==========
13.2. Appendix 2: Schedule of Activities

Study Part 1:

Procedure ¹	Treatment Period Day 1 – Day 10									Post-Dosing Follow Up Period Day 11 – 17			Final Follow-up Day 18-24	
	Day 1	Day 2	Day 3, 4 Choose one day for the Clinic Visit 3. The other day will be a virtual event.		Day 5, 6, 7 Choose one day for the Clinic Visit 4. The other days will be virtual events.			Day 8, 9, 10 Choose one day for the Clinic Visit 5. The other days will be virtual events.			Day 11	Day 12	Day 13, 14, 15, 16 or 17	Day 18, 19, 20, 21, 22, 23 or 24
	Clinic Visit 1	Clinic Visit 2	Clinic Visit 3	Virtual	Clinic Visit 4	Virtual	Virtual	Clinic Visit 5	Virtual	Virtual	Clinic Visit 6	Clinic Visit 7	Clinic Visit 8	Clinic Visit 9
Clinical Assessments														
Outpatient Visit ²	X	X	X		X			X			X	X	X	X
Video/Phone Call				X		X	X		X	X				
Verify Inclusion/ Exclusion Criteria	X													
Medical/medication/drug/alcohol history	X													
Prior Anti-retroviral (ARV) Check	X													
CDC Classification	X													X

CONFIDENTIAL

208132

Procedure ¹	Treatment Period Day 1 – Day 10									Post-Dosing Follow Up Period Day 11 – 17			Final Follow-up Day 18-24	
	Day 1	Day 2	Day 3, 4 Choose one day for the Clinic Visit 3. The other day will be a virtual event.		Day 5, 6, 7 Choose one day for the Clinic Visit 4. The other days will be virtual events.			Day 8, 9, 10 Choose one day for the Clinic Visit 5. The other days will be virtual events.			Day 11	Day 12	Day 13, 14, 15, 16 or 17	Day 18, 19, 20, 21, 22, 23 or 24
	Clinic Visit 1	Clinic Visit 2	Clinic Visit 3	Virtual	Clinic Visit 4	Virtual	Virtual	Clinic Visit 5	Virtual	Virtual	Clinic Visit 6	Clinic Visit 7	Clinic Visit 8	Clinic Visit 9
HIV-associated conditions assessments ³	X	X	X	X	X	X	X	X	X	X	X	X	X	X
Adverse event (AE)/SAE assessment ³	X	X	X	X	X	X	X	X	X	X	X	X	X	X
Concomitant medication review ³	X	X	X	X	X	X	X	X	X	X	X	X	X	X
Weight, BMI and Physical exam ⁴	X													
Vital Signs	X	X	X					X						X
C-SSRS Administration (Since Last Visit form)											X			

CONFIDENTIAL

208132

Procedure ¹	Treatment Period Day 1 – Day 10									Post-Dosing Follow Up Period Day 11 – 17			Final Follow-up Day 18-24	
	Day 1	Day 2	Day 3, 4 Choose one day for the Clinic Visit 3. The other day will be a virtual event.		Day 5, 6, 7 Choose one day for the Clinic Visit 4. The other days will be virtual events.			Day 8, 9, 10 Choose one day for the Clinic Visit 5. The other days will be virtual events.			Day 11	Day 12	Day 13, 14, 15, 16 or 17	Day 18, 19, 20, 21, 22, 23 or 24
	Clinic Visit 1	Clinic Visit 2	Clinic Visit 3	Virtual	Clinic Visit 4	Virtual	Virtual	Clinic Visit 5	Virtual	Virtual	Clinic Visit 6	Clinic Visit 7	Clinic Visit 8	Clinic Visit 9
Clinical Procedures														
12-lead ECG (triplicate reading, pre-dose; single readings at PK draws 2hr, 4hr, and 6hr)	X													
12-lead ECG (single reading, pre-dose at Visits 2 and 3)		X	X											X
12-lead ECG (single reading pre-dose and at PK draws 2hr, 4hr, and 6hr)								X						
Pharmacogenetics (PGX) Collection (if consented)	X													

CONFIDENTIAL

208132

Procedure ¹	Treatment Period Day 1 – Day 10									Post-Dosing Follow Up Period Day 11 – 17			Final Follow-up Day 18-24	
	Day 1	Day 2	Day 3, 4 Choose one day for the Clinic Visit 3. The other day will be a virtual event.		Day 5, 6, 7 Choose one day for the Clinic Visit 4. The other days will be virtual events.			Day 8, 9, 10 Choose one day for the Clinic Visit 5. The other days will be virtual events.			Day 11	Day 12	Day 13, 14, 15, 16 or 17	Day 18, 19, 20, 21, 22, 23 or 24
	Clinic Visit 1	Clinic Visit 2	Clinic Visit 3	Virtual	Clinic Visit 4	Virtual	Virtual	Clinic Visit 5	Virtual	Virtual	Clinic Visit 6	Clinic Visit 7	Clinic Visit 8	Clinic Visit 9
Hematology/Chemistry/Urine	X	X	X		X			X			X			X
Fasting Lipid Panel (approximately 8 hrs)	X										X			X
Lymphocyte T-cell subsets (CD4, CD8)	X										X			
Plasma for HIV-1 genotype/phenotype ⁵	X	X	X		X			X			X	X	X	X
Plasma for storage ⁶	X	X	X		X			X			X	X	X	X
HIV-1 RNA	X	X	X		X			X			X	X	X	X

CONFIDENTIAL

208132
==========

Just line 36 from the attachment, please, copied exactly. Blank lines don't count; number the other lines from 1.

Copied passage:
Procedure ¹	Treatment Period Day 1 – Day 10									Post-Dosing Follow Up Period Day 11 – 17			Final Follow-up Day 18-24	